Patterico's Pontifications

5/30/2012

Professor Jacobson on Brett Kimberlin’s Abuse of Process

Filed under: Brett Kimberlin,General,Neal Rauhauser — Patterico @ 7:32 am

Professor Jacobson describes Kimberlin’s ambush of Aaron Walker:

That same day, as Patterico documents, Brett Kimberlin obtained a warr[a]nt for Walker’s arrest based violating a prior Peace Order by blogging about Kimberlin (which, as David Hogberg wrote, triggered a “Google Alert” which [K]imberlin claimed was contact prohibited by the Peace Order).

Kimberlin knew how to use the system so that by the time Walker arrived in court on Tuesday, he had no idea there already was a warrant for his arrest.

Kimberlin has used this tactic before. Last year, in a lawsuit against Seth Allen, he had Seth Allen arrested for harassment when Allen showed up to a mandatory hearing in the civil suit.

Now, in that case, the criminal complaint was arguably quite justified, as Allen had mused about killing Kimberlin in an email which was duly and promptly reported to police. If someone made a statement like that about me, I’d go to the authorities too.

But in the process, Kimberlin learned a technique that he later used against Walker: namely, having your critics arrested in civil court.

Namely, this serial litigant forces his critics into his jurisdiction with a frivolous civil action. If Kimberlin’s critics complain that the action is frivolous, he calls that criticism “harassment,” and through a process of seeking frivolous peace orders and/or filing frivolous criminal complaints, obtains an arrest warrant for the critic. When the critic shows up to court as required, he or she is arrested on the trumped-up charges.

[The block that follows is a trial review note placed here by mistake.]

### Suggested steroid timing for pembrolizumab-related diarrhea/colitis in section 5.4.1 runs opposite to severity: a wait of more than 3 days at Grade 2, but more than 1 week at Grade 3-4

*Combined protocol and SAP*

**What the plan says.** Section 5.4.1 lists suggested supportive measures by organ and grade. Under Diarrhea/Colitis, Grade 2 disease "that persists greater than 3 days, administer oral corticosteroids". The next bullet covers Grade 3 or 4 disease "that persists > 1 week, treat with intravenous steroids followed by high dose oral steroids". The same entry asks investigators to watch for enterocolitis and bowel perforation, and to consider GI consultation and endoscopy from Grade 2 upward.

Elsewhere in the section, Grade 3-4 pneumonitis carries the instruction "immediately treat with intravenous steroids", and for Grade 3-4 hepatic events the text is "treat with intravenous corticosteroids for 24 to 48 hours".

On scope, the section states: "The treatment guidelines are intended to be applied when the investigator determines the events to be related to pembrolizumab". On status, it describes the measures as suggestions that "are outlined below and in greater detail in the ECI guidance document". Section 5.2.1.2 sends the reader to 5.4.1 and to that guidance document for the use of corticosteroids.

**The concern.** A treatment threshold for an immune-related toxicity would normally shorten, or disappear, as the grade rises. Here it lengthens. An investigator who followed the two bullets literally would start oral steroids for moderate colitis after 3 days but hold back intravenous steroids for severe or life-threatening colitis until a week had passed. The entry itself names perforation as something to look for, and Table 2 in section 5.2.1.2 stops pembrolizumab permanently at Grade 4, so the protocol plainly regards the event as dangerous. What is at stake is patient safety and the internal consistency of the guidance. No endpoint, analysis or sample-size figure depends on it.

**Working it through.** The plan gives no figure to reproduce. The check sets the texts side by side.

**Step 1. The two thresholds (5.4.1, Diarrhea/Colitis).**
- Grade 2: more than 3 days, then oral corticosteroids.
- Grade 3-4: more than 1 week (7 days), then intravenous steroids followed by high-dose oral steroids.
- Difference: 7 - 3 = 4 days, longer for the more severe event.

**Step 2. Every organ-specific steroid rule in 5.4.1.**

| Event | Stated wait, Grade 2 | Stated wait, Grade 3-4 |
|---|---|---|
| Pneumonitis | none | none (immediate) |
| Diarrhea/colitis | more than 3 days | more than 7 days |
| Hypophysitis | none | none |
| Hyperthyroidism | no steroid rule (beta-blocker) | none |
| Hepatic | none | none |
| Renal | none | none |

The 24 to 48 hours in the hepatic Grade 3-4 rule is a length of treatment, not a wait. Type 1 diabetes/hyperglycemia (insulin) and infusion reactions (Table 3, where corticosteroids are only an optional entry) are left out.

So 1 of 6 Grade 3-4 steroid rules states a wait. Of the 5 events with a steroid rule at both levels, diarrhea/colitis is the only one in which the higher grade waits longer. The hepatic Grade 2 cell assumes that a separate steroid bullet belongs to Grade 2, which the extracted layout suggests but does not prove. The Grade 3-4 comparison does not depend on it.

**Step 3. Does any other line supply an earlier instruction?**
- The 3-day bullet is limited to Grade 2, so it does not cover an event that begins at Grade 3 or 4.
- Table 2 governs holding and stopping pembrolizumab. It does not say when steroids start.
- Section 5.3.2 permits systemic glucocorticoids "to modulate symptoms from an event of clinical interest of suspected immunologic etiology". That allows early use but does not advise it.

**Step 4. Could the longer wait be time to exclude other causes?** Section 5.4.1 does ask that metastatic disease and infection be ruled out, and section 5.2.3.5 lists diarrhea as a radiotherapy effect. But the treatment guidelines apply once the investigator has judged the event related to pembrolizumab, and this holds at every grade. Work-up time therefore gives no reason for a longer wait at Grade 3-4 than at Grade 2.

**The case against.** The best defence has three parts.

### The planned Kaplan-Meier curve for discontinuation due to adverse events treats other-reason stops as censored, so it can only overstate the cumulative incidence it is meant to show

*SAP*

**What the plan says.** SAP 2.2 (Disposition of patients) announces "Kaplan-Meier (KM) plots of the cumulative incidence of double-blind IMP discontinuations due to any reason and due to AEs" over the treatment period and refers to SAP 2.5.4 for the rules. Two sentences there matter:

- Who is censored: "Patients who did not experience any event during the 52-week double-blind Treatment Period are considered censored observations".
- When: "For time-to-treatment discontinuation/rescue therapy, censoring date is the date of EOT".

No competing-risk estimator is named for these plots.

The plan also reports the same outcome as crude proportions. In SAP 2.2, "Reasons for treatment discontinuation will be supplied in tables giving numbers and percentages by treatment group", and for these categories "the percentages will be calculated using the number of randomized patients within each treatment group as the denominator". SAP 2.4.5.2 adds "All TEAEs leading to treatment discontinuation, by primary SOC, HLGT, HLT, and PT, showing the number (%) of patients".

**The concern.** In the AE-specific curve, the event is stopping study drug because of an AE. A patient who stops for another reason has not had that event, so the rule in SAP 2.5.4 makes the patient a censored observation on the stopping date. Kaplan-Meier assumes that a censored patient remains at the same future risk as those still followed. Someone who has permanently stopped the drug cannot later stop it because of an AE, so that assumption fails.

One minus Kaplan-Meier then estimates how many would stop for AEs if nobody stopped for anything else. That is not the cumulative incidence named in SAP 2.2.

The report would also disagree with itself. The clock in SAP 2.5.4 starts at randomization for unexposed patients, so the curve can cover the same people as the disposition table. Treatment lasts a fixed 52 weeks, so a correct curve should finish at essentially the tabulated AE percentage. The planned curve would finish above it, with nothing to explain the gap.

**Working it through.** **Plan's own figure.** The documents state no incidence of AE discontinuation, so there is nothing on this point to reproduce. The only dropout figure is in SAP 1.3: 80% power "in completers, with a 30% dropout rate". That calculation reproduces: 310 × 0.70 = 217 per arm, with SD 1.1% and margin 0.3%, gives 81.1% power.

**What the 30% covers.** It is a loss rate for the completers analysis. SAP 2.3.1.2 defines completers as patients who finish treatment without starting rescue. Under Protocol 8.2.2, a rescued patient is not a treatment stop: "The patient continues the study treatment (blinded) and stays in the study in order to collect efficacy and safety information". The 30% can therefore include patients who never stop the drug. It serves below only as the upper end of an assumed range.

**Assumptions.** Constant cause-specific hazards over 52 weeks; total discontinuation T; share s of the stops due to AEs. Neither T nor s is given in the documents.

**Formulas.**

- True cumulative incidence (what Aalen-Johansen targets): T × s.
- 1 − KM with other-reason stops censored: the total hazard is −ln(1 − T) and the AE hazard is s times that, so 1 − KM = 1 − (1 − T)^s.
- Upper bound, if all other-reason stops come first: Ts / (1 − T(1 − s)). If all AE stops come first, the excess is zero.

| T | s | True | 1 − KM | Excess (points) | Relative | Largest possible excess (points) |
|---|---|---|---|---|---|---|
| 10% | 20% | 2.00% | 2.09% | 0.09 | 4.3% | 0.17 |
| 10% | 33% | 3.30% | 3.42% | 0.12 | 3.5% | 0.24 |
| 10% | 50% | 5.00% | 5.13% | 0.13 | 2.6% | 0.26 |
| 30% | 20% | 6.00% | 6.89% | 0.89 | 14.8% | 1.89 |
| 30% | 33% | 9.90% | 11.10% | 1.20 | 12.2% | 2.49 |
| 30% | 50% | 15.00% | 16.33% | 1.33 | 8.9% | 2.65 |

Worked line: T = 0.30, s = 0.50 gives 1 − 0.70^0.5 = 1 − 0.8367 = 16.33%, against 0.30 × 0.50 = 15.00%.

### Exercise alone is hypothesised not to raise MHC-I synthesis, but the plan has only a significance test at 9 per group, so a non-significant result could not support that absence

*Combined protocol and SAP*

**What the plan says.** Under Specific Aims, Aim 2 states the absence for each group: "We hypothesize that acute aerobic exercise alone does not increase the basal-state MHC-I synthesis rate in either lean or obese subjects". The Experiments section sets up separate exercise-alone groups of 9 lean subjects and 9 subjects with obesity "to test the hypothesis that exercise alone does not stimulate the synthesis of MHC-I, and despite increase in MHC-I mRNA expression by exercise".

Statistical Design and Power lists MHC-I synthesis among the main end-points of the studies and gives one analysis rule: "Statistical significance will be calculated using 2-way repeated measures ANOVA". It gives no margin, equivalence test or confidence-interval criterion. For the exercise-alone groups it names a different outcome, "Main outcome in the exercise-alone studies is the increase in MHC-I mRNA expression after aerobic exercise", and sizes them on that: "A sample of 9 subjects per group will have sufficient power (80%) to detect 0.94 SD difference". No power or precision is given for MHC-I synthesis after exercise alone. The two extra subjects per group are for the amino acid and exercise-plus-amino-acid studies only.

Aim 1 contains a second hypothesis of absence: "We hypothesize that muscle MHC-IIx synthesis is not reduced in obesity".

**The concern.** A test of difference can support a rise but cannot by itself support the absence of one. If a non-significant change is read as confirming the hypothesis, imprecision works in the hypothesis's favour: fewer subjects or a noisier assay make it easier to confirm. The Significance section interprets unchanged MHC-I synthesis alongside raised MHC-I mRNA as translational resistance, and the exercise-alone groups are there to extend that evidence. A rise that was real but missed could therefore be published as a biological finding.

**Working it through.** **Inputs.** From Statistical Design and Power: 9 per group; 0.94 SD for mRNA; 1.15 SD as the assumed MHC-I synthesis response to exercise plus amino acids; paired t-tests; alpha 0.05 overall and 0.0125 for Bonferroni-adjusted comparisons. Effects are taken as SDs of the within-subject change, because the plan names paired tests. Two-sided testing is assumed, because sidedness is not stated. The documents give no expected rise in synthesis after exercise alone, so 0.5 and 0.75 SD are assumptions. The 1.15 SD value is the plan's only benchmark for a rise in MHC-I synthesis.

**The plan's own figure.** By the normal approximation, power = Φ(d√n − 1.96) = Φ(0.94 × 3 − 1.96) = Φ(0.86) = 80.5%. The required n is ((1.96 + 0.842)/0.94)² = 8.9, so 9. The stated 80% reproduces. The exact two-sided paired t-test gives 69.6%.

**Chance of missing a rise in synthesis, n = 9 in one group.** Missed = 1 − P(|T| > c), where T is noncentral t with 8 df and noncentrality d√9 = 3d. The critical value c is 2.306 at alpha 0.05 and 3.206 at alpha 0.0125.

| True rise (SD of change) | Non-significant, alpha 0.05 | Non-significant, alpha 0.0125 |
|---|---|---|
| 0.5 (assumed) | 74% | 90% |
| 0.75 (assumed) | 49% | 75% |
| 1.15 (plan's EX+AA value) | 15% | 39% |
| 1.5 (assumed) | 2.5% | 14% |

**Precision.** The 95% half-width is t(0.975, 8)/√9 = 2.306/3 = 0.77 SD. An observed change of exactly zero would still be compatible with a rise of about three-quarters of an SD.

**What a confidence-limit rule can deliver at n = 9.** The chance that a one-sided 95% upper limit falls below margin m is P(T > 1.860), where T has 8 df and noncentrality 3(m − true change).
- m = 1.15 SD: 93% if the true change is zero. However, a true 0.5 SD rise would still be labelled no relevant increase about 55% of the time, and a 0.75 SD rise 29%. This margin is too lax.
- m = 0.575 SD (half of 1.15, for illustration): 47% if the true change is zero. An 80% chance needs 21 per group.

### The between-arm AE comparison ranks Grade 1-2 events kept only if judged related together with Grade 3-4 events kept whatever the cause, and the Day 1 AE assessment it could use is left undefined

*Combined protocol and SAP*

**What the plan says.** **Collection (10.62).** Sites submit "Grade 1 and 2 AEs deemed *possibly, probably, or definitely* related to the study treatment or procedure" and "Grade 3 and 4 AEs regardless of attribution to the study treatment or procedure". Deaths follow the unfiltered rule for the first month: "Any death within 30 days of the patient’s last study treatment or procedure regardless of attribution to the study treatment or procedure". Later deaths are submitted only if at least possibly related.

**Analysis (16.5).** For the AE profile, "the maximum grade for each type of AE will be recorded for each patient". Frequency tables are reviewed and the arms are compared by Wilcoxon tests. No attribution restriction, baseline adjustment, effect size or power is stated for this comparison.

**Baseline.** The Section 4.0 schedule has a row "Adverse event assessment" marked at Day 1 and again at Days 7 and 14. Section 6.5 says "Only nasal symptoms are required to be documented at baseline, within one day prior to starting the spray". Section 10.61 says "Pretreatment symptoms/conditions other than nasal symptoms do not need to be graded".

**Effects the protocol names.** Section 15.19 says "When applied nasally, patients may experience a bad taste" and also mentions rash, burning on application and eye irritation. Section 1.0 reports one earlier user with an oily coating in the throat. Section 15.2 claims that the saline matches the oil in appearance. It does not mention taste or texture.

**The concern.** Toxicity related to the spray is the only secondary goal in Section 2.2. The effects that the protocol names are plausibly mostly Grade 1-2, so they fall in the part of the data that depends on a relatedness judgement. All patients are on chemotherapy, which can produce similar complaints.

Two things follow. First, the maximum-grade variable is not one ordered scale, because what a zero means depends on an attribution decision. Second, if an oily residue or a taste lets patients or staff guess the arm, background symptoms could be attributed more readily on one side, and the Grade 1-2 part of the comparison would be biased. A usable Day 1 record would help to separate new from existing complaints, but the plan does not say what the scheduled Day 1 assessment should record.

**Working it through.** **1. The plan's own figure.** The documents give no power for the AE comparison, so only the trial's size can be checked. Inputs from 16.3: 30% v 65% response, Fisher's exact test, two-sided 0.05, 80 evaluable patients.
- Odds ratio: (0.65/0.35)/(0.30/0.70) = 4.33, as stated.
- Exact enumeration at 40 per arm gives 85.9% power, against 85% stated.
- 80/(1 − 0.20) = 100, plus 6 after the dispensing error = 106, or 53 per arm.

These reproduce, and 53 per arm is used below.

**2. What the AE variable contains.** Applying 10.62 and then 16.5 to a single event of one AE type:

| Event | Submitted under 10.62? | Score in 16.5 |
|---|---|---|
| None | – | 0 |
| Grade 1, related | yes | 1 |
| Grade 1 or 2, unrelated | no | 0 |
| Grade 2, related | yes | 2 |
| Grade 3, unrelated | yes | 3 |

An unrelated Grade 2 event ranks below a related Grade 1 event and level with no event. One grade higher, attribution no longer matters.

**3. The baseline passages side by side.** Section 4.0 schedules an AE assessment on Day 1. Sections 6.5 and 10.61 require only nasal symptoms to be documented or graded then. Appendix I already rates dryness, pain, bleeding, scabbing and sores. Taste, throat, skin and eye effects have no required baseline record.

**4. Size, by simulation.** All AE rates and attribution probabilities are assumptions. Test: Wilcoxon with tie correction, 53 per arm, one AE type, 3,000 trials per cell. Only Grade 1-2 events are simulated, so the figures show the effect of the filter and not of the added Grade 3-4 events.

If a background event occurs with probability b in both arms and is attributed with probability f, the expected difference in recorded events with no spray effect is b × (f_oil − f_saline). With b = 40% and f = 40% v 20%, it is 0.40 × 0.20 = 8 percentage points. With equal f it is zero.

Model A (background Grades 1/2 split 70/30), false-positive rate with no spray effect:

Success! The story becomes about the critic’s arrest. The critics look worse because authorities seem to take Kimberlin’s side; and he gets the satisfaction of putting his critics behind bars, even if for a short time.

Alternatively, Kimberlin and his supporters can use the threat of arrest to try to frighten civil litigants into staying out of court. After Allen’s arrest last year, he was very afraid to go back to court, because Kimberlin continually alleged that Allen’s blogging violated a peace order. Kimberlin supporters flooded Twitter with messages declaring Allen was going to be arrested at the next hearing for blogging. Allen almost decided never to go back to court.

It’s a Catch 22 for people who want to blog about public figures. You either go to court and risk arrest on a bogus criminal charge, or stay away and risk default on a bogus civil claim.

The combination of frivolous civil and criminal actions is a creative abuse of process and it’s bound to be repeated — until judges start noticing that Kimberlin repeatedly makes false statements in the course of filing flurries of court actions against his critics.

On a more positive note, Brit Hume has noticed Aaron’s arrest for blogging:


I don’t think we’ve heard the last of this story.

297 Comments

  1. Ding.

    Comment by Patterico (feda6b) — 5/30/2012 @ 7:34 am

  2. Judgie-wudgie is gonna get hisself spanked, I think.

    Comment by Space Cockroach (8096f2) — 5/30/2012 @ 7:41 am

  3. what we’ve learned is to stay far far away from idiot coot judge courts in freedom-hating maryland

    Comment by happyfeet (3c92a1) — 5/30/2012 @ 7:41 am

  4. So…. why doesn’t someone do the same to Kimberlin?

    Comment by steve (369bc6) — 5/30/2012 @ 7:45 am

  5. So, how does one counter this strategy? There has to be some defense.

    Comment by Pious Agnostic (7c3d5b) — 5/30/2012 @ 7:47 am

  6. they tried to make me go to idiot coot judge court but i said no no no

    I ain’t got the time and if you want I’ll pay a fine